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Guest

was fishing the Red in Fargo near south dam last night, lots of bites only a few takers, incredibly hot and the mosquitoes were terrible.

Anyway, I caught a fish that I'm not sure what it was. I thought it was a goldeye, but we measured it almost 15" and I didn't think they got that big. I've been trying to find some help today and it looks like the pictures of goldeye I've found on the internet, but it had 2 fins on the back, one dorsal type fin in the center of the back and one long one extending from behind the dorsal to the tail. it was white/silver in color and from what I can find, it must have been a goldeye, but it was huge, if it was, guess I should've had more than just a measuring tape, should've taken pictures.

anyway, if anyone can help it'd be greatly appreciated.

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I'm starting to think it was a sheepshead or drum, but every picture I've seen they have dark fins, this one's weren't very dark at all, and the body shape was more of a goldeye shape than a drums shape

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Yup Rick hit the "Drum" right on the head! Lake Manitoba is very well known for giving up 12-14# Drum every spring/early June. My personal best is about 12.5# (>33"). Goldeye never reach the same size and a 13" or better specimen in our province is considered a "Master Angler". Goldeye will only have one small dorsal fin about 60% of the way back on their body. What gives them their name (and how they can be easily identified) are eyes (the iris) which are gold in colour. Now we do have another species in Manitoba that is tricky to differentiate the odd time from a goldeye (they are much like the goldeye in every way)--- but they are not found in any abundance in the lower Red: the mooneye. The main difference between the mooneye and goldeye is that they have an eye with a silvery iris. I did find an Iowa state site which gives descriptions of both goldeye and mooneye:

http://www.state.ia.us/dnr/organiza/fwb/fish/iafish/mooneye/moonfam.htm

On my personal site there are photos of both species (drum and goldeye).

------------------
Dan Kiazyk
Cat Eye Outfitter
http://www.geocities.com/dkiazyk2000
[email protected]

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Thanks guys, I found a couple pictures of drums and Goldeyes on the internet and it must have been a drum, the fins and back were a lot lighter than most picture and there weren't scales on its underside, these kind of threw me, but I found a couple pictures of drums with lighter fins, so that must of been what it was, there was no gold (yellow) Iris, I knew enough to check that out.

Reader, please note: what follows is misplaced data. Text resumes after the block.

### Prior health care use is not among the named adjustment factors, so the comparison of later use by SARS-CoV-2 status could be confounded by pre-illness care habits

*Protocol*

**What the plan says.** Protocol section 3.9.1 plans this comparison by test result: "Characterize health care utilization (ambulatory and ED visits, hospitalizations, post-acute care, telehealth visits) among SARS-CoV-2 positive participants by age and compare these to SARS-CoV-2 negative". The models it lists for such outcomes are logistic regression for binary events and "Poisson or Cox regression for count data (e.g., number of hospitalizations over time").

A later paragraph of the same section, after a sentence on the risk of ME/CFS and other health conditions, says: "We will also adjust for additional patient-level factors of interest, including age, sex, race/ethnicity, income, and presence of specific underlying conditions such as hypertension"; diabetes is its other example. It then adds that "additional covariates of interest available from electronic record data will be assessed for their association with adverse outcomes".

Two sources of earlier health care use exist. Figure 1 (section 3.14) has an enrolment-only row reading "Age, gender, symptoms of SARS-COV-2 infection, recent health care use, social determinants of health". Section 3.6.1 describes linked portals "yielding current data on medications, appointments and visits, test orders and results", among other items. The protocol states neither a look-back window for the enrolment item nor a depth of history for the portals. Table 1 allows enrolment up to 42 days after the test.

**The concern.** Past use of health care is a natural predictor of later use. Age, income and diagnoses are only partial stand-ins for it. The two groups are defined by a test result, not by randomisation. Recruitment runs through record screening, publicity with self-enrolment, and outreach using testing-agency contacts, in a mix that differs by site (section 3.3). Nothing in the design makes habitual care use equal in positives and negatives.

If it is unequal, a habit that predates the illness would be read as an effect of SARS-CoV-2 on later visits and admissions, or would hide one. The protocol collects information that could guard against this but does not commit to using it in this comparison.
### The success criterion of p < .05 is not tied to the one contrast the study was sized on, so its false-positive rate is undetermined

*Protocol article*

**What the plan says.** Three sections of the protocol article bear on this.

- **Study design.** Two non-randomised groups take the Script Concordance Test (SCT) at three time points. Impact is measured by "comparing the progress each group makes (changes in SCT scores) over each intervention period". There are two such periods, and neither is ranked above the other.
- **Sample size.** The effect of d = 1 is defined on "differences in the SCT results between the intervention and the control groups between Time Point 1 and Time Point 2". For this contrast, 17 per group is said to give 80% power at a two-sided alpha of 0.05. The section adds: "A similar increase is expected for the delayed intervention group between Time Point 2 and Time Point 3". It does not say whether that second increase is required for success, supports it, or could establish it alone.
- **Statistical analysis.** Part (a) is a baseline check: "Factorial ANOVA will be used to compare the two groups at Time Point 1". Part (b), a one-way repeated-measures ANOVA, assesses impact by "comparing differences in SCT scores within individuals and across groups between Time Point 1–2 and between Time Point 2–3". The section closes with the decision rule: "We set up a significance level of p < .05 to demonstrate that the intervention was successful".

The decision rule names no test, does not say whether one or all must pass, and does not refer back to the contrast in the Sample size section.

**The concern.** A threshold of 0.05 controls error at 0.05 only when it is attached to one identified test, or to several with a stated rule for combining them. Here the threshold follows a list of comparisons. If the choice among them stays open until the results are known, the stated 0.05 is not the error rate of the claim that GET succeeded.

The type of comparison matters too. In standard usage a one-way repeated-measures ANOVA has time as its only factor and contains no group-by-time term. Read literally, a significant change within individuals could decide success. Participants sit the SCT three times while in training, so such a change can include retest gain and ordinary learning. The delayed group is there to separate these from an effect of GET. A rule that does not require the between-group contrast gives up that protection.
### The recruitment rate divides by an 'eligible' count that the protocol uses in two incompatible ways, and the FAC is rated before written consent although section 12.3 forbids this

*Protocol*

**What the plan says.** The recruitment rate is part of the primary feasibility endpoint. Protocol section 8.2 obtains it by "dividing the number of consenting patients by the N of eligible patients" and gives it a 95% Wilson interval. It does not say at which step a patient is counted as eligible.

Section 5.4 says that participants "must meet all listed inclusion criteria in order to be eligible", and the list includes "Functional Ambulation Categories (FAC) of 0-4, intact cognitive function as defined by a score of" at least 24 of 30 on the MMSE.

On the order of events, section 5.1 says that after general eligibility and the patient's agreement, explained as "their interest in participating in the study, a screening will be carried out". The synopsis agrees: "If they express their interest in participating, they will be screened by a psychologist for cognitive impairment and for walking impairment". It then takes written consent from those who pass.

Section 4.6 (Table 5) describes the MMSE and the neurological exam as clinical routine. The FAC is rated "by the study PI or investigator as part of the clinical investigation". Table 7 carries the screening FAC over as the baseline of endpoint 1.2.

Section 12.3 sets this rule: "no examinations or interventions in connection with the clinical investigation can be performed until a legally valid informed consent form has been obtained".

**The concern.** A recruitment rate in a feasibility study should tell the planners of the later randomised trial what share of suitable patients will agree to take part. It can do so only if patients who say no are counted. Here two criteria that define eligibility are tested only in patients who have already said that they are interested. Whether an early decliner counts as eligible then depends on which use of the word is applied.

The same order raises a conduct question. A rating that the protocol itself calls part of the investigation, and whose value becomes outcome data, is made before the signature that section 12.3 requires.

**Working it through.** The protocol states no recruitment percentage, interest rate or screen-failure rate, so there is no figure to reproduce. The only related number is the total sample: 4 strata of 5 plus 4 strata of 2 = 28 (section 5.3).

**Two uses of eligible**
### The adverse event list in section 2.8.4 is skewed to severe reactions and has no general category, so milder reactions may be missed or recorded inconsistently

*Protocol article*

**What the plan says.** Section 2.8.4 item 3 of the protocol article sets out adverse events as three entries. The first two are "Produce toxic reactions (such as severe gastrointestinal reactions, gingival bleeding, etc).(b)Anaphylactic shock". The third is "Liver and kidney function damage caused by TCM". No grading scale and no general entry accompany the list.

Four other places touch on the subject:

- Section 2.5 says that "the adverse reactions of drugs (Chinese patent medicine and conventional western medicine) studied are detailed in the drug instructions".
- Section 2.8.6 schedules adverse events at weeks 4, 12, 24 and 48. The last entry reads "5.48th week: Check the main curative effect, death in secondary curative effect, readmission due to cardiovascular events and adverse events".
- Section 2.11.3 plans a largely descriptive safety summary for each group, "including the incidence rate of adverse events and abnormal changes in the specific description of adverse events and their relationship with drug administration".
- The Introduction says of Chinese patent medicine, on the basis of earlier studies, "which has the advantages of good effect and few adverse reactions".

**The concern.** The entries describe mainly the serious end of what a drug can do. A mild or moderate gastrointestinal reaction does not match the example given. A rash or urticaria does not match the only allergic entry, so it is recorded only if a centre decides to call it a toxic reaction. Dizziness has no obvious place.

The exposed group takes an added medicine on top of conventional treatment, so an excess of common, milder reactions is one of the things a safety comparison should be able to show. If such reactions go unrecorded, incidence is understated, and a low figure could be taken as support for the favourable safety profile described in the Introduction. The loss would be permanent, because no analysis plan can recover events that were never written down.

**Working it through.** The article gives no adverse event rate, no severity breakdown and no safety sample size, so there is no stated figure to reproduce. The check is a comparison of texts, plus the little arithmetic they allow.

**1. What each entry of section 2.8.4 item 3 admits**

Anyway it was kind of fun to bring in a decent size fish that I had never seen before, we were fishing cats with chicken livers, is that what they're usually caught on?


by the way, is there a way to change my password I can never seem to remember it?

thanks guys

thanks guys

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I catch sheepshead all the time on the Mississippi and Minnesota rivers around Minneapolis. I've seen them take night crawlers and cut bait (suckers, goldeye). The size around the city is usually pretty small, under 12"-14". I have yet to catch one around here that comes close to the size I've seen on the Red. Good Luck- Rick

http://www.innercityfishing.com

p.s. If you want to to change your password go to your profile at the top of the page after you've logged in.

[This message has been edited by InnerCityFishing (edited 08-08-2001).]

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Another sure-fire way to identify a sheephead is to look at their snout. From the eyes to the mouth you should see a distinct hump (like a sheep's nose). The body will also be much thicker from side to side than that of a goldeye of the same length.

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  • Your Responses - Share & Have Fun :)

    • leech~~
      Well that gets you out of making lunch, but not getting unstuck! 😊
    • Wanderer
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      Where?  Just so I can help next time? 😁
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